Have We Ever Been This Close to Socialism Before?
Question/Comment: Have we ever been this close to socialism before? Referring, of course, to all of the bail outs and attempted influence on the “free” market.
Paul Solman: It’s an intriguing question, Dave. Yes, I think the New Deal was this close – in fact, a lot closer. A simple metric of “socialism-ization” is the percentage of the economy represented by the state. By that measure, Denmark, at 60 percent or so, is the most socialist of the industrialized countries; the U.S., still around 30 percent, among the very few least.
Specifically, U.S. GDP for 2007 was around $14 trillion; federal expenditures, nearly $3 trillion; state and local governments, the extra trillion-plus that gets the total to 30 percent: some $4 trillion.
Now, add the bailouts and a massive government spending program to the next year. That may be, what, another trillion or two? Possibly. Say that it gets us to $6 trillion. Meanwhile, the economy is doomed to contract. Call it $13 trillion, to be dramatic and help make your point.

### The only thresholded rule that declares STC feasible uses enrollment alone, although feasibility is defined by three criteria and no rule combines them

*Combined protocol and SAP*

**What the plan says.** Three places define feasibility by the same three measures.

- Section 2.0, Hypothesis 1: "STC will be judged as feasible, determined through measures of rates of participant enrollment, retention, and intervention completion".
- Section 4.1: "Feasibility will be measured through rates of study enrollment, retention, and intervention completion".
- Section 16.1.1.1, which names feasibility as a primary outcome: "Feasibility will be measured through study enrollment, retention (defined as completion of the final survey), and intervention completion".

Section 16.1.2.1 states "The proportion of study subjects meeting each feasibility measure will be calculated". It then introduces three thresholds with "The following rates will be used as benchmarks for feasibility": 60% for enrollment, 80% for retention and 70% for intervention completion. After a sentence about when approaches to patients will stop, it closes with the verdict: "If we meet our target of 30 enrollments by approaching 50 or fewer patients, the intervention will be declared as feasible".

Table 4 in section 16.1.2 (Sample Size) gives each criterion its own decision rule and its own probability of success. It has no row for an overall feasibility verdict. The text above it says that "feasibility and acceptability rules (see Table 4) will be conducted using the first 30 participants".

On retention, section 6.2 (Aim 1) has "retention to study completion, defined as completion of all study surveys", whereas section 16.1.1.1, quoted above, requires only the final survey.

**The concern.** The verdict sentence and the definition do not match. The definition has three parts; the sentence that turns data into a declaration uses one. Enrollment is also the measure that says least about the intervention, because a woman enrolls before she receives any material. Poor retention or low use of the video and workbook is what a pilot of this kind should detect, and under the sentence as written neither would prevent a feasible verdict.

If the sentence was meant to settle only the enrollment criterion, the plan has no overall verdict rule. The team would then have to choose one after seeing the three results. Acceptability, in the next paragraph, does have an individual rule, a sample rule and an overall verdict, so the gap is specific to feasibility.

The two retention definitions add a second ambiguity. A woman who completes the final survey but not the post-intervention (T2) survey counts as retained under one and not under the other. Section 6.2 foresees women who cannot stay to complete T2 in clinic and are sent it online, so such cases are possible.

What portion of a $13 trillion economy is $6 trillion? Close to half. That’s why I’ve been wondering aloud about the Scandinavianization of America. Because the only time the U.S. government represented half of the economy (actually, slightly more than half) was at the height of World War II expenditures: 1943.
So, to your question, “Have we ever been this close to socialism before?” I think the answer has to be: in peacetime, no.
Update to this post on Nov. 27:
A reader I ran into notes that I contradict myself in this posting, beginning by saying the New Deal was closer to Socialism, ending with the assertion that we’ve never been this close in peacetime. Hmmm.
I guess I got carried away with my calculations about government spending as a percentage of GDP. Because no, upon reflection, it’s kind of hard to argue that we’re as close to “socialism” now as in the ’30s. Even the current “nationalization” of banks has been with the “purchase” of preferred, non-voting stock that gives the government little control of the institutions it now “owns,” in whole or in part.
There was simply more government direction of the economy in the ’30s than there is at the moment: more government employment; more intervention of other sorts. We may well get back to that point — perhaps even soon — but allow me to retract: even for peacetime, we’re not there yet.